Self-inflicted football disaster


By Peter Kanjere:


Malawi is in a state of mourning following the death of 21 people in a road accident at Kampepuza in Ntcheu last week and, a few weeks ago, 56 others who succumbed to the wrath of nature especially in the Shire Valley. So, anyone who seeks to pile more misery on this nation should be condemned and treated with contempt.

While Zimbabwe, which is also in a state of mourning after being ravaged by perennial hyper-inflation, food scarcity and, of late, Cyclone Idai, is, alongside Burundi, Tanzania and Namibia, celebrating their national football teams’ qualification to the 2019 Africa Cup of Nations finals, Malawi football is celebrating failure. Once again.


The latest national football team disaster is self-inflicted and should have been avoided if Walter Nyamilandu stopped growing promises and harvesting failure at his Chiwembe Township farm in Blantyre. He should have accepted failure and do the needful.

The underperformance of Malawi under-23 national team and that of its celebrated-for-nothing seniors is a fresh scratch on the festering wound that even after being ravaged by Cyclone Idai, hype-inflation and smarting from years of ethnic conflict, Zimbabwe and Burundi are still, somehow, better than Malawi in just about every discipline, including football.

The Flames and the under-23 have joined the under-17, 20 and women’s team in merely participating in international competitions without coming close to winning silverware, let alone qualifying for the actual finals.


The Flames, in every respect, are a picture of disaster. In the 2019 Africa Cup of Nations (Afcon) qualifiers, the Flames wound up having managed to score twice in six matches while conceding six goals.

In 21 games under his watch, Ronny Van Geneugden (RVG) has won twice in all competitions and the Flames winless in two consecutive Cosafa Cup editions in which they have scored just once since 2017.

You see, we all the time make the classic mistake of thinking that football is about 11 men kicking and miskicking the ball.

Football never takes place in a vacuum. Football is about international relations and diplomacy; it is about life and death for the extremists. It is about happiness for 90 minutes for the depressed and poor. Football is economics, culture, pride, history.

The game is much, much bigger than we think. Much bigger than one individual.

Football is not round as we see it because it has always been dynamic—it can take the shape it wants.

It can humble you even when you have ascended to the highest football office of Fifa and remind you that your personal glory is just that—personal and does not matter, the Twitter and Football Connect propaganda, mean that your national football is up the scale of Barcelona.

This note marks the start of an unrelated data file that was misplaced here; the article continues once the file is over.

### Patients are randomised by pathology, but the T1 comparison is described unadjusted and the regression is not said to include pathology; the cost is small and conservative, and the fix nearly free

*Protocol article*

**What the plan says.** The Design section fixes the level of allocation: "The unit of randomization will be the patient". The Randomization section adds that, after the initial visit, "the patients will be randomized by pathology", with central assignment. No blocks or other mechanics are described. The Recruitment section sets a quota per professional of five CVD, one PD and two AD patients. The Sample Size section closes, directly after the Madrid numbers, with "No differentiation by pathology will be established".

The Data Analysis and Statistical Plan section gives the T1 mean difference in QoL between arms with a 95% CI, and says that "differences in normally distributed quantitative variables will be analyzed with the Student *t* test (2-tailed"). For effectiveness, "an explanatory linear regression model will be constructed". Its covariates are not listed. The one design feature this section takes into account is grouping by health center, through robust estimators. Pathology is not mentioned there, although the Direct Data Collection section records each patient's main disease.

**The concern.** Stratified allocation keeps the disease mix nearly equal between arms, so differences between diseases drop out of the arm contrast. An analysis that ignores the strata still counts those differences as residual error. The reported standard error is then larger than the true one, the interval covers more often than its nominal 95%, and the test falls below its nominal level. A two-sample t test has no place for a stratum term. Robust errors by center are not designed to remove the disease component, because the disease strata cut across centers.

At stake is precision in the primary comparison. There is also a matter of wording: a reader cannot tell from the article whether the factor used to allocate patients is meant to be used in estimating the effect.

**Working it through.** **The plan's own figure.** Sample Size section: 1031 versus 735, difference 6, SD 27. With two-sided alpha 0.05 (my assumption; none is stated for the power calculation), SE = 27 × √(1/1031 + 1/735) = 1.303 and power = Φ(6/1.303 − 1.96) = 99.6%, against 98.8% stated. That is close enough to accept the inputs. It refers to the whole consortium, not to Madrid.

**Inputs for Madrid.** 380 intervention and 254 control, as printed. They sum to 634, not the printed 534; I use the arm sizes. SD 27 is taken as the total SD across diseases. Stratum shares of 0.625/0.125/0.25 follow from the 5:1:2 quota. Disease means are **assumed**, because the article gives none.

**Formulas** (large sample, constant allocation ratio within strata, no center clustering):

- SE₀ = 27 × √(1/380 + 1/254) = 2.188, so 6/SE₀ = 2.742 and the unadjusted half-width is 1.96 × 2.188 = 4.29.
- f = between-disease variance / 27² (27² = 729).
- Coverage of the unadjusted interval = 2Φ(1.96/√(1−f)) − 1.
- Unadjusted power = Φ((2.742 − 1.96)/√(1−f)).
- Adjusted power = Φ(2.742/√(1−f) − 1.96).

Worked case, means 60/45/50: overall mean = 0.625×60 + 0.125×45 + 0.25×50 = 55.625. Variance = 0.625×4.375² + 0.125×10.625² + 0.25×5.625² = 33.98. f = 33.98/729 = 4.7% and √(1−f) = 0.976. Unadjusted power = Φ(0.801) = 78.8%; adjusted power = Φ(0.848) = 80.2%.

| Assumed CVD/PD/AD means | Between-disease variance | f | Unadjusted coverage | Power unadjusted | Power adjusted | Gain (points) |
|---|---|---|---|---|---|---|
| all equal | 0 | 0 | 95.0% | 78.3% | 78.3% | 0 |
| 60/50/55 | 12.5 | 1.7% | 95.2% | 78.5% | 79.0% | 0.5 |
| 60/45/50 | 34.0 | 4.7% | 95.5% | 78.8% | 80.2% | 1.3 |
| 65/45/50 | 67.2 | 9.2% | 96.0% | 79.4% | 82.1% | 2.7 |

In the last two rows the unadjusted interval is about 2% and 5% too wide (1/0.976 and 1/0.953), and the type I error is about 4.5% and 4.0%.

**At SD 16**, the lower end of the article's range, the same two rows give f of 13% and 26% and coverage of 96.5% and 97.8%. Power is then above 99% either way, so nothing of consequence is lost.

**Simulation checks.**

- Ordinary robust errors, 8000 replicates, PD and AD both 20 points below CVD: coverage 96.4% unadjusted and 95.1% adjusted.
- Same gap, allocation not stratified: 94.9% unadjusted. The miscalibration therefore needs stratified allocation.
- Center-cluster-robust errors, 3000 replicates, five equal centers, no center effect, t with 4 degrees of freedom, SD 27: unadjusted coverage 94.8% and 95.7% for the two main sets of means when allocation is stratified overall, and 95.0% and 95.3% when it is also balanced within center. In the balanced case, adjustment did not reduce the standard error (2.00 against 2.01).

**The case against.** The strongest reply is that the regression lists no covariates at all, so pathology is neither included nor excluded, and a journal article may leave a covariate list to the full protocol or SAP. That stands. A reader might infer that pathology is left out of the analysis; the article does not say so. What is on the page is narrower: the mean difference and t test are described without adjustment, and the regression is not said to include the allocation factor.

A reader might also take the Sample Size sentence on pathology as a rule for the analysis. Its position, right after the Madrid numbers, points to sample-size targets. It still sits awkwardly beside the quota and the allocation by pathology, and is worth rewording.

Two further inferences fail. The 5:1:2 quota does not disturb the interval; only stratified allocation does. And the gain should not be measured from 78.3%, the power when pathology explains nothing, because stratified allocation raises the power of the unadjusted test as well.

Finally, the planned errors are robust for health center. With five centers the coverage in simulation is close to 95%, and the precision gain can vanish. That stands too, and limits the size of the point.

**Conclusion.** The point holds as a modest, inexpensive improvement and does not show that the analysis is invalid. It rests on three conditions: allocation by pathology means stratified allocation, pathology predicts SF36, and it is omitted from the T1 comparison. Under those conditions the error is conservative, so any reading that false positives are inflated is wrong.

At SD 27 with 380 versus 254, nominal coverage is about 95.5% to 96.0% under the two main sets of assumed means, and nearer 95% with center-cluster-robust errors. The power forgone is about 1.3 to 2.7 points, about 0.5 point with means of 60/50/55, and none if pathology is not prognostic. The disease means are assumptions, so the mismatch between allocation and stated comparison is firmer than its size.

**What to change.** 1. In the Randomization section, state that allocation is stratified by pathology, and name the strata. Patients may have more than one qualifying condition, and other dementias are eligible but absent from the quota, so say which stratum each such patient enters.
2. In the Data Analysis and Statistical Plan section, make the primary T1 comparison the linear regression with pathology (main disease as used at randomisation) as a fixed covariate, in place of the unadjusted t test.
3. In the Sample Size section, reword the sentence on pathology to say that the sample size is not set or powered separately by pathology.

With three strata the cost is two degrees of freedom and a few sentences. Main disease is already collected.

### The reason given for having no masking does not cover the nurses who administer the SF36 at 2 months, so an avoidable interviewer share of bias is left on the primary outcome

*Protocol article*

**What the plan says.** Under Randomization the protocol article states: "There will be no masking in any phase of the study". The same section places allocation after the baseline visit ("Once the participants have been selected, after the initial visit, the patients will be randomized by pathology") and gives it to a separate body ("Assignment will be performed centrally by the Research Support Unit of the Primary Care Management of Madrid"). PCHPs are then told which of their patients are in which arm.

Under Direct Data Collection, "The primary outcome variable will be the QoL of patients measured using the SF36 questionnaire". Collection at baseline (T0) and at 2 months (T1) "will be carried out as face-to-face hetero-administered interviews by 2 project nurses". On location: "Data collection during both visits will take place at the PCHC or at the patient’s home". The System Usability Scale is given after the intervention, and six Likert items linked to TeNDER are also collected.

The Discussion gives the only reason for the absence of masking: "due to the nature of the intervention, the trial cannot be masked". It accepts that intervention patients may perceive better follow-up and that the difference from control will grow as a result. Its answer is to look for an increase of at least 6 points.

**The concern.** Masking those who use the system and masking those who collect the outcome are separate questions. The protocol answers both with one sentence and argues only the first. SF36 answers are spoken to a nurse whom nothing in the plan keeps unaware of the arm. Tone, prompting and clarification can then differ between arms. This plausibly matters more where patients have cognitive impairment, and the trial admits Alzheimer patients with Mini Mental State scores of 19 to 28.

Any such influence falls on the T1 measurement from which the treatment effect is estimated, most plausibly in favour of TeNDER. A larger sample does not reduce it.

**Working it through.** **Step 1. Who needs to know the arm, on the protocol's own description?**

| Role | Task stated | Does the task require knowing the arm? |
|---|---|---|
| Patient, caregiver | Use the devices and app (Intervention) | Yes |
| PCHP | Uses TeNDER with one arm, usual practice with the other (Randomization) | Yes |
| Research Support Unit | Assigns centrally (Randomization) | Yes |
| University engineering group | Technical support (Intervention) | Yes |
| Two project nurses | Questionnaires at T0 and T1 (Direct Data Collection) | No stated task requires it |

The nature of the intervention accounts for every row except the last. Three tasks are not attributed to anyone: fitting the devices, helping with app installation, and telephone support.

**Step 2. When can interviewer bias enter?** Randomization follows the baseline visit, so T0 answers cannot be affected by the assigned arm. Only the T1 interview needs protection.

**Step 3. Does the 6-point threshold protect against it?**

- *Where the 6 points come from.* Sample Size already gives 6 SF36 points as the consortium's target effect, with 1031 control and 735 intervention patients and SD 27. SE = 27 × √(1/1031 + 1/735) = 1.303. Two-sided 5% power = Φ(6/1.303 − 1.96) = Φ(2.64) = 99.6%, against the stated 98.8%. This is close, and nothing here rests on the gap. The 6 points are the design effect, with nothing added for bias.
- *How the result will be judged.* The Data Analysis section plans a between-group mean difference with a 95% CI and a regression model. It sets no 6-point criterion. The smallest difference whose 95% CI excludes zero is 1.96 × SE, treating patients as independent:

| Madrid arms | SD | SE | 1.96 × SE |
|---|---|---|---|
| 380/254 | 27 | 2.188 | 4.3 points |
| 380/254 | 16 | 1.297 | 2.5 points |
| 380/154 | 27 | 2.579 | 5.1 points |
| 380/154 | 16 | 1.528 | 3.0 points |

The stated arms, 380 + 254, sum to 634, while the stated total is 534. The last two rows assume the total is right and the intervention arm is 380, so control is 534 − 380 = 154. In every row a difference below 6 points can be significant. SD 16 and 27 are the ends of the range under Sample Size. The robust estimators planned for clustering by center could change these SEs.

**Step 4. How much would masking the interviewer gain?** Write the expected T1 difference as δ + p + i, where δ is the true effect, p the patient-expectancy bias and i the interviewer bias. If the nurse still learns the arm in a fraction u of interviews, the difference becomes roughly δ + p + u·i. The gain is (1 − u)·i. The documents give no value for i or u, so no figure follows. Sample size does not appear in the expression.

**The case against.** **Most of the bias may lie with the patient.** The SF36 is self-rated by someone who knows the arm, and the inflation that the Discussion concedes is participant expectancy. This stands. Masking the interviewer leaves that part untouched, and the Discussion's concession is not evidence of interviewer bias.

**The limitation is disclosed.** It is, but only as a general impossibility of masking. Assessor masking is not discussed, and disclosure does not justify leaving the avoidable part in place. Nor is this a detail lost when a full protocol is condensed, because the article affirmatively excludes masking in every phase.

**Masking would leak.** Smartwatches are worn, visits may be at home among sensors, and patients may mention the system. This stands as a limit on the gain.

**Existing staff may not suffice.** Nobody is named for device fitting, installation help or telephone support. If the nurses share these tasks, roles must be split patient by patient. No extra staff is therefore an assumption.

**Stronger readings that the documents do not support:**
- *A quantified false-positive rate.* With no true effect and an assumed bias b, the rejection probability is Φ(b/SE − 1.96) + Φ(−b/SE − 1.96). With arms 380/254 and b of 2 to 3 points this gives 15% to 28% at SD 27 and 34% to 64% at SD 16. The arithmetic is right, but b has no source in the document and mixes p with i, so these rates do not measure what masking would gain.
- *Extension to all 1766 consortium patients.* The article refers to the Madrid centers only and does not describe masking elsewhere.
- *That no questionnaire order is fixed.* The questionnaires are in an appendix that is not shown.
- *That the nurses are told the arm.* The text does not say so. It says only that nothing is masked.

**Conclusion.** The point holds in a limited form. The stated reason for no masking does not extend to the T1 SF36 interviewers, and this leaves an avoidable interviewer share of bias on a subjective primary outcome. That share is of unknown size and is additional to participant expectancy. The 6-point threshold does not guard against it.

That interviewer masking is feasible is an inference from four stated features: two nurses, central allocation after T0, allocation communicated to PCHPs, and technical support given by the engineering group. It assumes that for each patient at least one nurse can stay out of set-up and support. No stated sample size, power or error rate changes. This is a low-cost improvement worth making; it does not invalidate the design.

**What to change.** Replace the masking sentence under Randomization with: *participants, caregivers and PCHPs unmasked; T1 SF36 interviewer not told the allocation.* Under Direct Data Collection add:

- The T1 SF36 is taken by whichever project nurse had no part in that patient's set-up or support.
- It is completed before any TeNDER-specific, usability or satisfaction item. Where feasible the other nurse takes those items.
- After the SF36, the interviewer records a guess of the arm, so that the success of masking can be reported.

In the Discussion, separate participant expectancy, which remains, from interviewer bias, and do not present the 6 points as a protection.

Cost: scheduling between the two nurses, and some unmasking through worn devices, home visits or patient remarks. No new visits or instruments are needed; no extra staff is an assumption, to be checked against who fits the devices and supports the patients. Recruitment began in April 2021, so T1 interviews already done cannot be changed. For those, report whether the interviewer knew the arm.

If anything, comparing your confused national team style of play to that of a club such as Barcelona epitomises the biggest confusion of Tower of Babel proportions.

The ‘We are rebuilding, we have finished unbeaten at home in Afcon qualifiers’ is social media propaganda that should not be substituted for an apology when two national teams are dumped out of international competitions inside a week due to technical football mismanagement advanced in the name of rebuilding—not even building a bridge on Lake Malawi can last forever like that.

You see, Football Association of Malawi (Fam) has, over the years, successfully finished building everything but successful national teams.

The association has built capacity of 100 Caf A and B coaches, elegant Mpira Village and Chiwembe Stadium but when it comes to national teams, under the direction of coaching rookie RVG—the latest scapegoat for our hereditary failure—all is built with sand.

How else do you explain a situation where an under-23 team beats Botswana 2-1 away then RVG comes to interfere by imposing his thick-skinned failures in the starting XI then, suddenly, the junior team becomes as inept and sick as its seniors—unable to score and win even in training?

Who is supposed to listen to the gospel of rebuilding when among all Flames and under-23 players, there is no trainable teenager but merely stunted 28-year-olds?

When shall this rebuilding end when, after two years of experimenting, there is no regular starting XI that can even beat Mauritius?

Truth is that this Fam regime has not succeeded in developing talent to replace the batch which they inherited. The likes of James Sangala, Peter Mponda, Peter Mgangira, Elvis Kafoteka, Maupo Msowoya, Esau Kanyenda, Russell Mwafulirwa, Robert Ng’ambi, Joseph Kamwendo, Hellings Mwakasungula, Swadick Sanudi, Allan Kamanga were products of the sound youth development programme of the 1990s and, once these departed the national stage, it has been hit-and-miss on talent identification.

This is why, even after introducing some semblance of youth football leagues, the supply chain of talent is not producing anything exceptional due to age-cheating, lack of transition from one stage to another and harmonised talent development structure. There is also overemphasis on competitions instead of development.

Add to the fact that junior national teams remain short-term projects aligned to once-off competitions and Super League clubs’ lack of international football exposure then you have the harvest as the poor Flames, poor referees, poor administrators, poor players, poor coaches, poor performance… poor everything.

If you want change, it must start from Chiwembe.

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